National infrastructure is often not state-owned, so a degree of cooperation and co-ordination between military and civilian cyber defence efforts is inevitable. The situation in Australia, where attempts to infiltrate networks in the public and private sectors are growing in both frequency and sophistication, is fairly typical.

"At the forefront of the government's Cyber Security Strategy are the Computer Emergency Response Team (CERT) Australia and the Cyber Security Operations Centre (CSOC) in the Department of Defence. The CSOC and CERT Australia work together to ensure Australia is well protected against new and emerging cyber security threats," a spokesperson for the Department of Defence explained.

"In the event of a threat or sophisticated attack against industry, the CSOC collaborates with industry through CERT Australia."

However, some, like Lt Col Gregory Conti, assistant professor of computer science at the US Military Academy, West Point, and Col John 'Buck' Surdu, chief of staff of the army's research, development and engineering command, would argue the battle is a military one and that, in the long-run, it should fall to the army to fight it.

"Ultimately, the role of fighting and winning in cyberspace is a military mission, which demands a military organization - one that can recruit, train and retain highly qualified cyber-warfare combatants."

Nuclear protection

For the moment at least, it seems such cyber-warriors are in short supply and with threat-awareness spiralling, internet security firms, such as Waterfall Security Solutions, are increasingly filling the void to safeguard nuclear plants and other key installations.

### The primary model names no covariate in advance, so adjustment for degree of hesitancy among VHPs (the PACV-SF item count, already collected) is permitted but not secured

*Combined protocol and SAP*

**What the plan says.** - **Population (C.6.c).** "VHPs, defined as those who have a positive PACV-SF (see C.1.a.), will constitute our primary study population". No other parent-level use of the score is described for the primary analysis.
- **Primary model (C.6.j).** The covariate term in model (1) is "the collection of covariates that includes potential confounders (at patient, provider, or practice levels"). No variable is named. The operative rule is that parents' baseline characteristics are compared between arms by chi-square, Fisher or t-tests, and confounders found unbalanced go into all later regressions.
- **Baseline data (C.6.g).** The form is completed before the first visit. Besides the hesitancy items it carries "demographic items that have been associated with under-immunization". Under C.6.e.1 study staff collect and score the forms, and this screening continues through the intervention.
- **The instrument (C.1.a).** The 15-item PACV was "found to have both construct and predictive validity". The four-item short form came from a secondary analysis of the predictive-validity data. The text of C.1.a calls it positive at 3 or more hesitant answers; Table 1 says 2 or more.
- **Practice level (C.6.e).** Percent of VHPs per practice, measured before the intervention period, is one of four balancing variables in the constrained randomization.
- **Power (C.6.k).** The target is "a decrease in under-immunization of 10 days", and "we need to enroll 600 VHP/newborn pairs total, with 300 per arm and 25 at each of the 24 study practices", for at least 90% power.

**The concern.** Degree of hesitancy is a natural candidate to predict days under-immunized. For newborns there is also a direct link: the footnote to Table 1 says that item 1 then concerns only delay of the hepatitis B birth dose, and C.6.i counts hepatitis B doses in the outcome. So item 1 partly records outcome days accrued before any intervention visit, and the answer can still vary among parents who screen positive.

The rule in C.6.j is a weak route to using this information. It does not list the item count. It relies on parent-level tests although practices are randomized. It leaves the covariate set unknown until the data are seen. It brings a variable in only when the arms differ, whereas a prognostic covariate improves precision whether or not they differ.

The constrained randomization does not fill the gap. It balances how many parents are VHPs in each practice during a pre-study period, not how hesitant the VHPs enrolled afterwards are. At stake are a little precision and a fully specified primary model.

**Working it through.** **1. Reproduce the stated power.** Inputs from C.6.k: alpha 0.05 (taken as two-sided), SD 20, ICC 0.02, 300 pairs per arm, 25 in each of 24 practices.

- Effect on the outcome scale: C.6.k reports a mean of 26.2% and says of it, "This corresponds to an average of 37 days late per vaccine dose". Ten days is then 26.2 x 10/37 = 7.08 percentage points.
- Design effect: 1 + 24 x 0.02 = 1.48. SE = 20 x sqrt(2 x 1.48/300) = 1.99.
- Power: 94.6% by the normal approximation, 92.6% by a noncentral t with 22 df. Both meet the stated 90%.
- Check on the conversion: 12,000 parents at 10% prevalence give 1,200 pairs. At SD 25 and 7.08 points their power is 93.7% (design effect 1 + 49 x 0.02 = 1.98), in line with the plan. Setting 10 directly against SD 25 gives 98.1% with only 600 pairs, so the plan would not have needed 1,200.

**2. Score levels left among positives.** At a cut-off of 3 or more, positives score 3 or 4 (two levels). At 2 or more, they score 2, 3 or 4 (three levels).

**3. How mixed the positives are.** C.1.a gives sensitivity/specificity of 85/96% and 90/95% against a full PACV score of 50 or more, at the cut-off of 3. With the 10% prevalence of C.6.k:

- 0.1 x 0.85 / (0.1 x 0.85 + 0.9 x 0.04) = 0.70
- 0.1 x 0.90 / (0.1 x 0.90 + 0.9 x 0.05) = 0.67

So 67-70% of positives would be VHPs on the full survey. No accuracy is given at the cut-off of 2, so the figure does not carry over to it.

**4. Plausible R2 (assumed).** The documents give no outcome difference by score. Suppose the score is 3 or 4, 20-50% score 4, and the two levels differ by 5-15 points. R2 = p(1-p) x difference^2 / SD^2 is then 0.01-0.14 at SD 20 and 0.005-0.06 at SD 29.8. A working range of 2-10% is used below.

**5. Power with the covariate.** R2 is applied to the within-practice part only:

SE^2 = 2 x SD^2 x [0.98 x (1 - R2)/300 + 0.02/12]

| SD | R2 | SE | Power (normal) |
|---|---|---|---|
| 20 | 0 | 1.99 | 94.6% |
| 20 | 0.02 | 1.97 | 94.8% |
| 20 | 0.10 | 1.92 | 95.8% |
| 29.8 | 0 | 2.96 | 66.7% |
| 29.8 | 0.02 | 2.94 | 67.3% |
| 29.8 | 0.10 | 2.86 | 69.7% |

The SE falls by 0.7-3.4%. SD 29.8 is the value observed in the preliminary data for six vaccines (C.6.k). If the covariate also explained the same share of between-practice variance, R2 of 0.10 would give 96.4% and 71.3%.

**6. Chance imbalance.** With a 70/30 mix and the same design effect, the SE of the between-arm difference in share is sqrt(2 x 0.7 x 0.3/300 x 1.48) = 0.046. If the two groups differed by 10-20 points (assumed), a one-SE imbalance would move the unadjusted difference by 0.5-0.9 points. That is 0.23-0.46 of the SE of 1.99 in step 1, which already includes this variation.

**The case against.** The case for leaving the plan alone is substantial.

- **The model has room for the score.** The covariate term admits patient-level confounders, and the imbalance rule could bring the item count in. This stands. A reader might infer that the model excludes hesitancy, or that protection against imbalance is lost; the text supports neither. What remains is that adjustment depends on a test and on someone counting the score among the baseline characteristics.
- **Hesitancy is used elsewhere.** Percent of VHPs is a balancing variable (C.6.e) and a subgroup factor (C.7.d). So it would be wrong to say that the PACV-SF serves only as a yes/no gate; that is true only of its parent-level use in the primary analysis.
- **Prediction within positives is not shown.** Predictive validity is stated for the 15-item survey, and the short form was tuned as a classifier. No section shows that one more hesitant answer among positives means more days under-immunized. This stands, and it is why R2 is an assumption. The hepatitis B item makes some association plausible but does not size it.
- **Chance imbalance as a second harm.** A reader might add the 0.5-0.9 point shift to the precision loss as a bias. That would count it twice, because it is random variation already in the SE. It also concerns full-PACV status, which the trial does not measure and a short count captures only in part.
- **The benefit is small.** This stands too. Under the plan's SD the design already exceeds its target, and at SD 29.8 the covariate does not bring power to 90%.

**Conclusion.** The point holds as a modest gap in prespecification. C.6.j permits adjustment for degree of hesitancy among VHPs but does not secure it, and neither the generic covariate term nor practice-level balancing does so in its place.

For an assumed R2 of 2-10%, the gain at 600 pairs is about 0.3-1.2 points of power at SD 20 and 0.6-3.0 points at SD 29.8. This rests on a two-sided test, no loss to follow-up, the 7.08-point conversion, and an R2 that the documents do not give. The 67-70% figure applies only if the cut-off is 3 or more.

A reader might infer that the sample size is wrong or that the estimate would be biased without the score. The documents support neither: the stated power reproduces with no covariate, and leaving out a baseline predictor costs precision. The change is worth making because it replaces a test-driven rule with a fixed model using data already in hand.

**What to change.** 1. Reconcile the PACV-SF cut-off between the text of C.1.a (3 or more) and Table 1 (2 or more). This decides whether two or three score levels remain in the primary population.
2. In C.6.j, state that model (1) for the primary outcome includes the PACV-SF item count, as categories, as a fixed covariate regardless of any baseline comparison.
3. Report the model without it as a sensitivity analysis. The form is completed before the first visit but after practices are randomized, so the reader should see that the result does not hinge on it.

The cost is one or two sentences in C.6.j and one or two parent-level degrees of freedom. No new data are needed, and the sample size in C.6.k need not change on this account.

"Our focus is on critical infrastructure protection, mainly industrial facilities - energy, oil and gas -protecting them from cyber-attacks. That includes military grade and nation / state level of attacks, cyber-terror and criminally related cyber assault," said Lior Frenkel, Waterfall's co-founder and CEO. Their technology has already been widely deployed in their home country of Israel and elsewhere.

"The majority of nuclear power plants in the US are now using our solutions," said Danny Berko, Waterfall's product marketing director, adding that although they are generally more reticent about publicising the fact, many in Europe are doing the same - including Spain's largest nuclear power facility.

The Iberdrola-owned Cofrentes plant in Valencia installed several of the company's unidirectional security gateways in August 2011.

Used in process control, SCADA and remote monitoring systems, the key element is a fibre-optic gap that isolates the protected computer / controller system. By taking this kind of hardware-based approach, the gateway physically enforces one-way data-flow, enabling secure and real time outgoing transfer, while making enemy intrusion into the segregated network impossible.

Redefining the front line

"The game changer for CIP came in June 2010, with the discovery of Stuxnet - a tailored computer worm, designed to target specific industrial systems and deliver a high-specialised payload of malware."

Nato's member countries report five or six important cyber incidents daily and Israel is on the receiving end of a staggering 1,000 cyber-attacks a minute - though most of them are, admittedly, minor league events.

According to Ilias Chantzos, Symantec's head of government relations for Europe, the Middle East and Africa, over the last eight years, the number of new viruses appearing annually has risen from 25,000 to 286 million.

Against a continuing trend of increased reliance on computer systems and data networks, critical infrastructure - as well as the economy and way of life it supports - appears more vulnerable than ever before, without, as Ben-Israel said, a single shot needing to be fired.

With the Pentagon having recently adopted a policy which would permit the use of conventional force to respond to cyber-attacks against US critical infrastructure, and Nato reportedly considering a similar stance, as former deputy secretary of defense William J Lynn III put it: "Cyber has redefined the frontlines of national security." The challenge for modern militaries remains to defend them.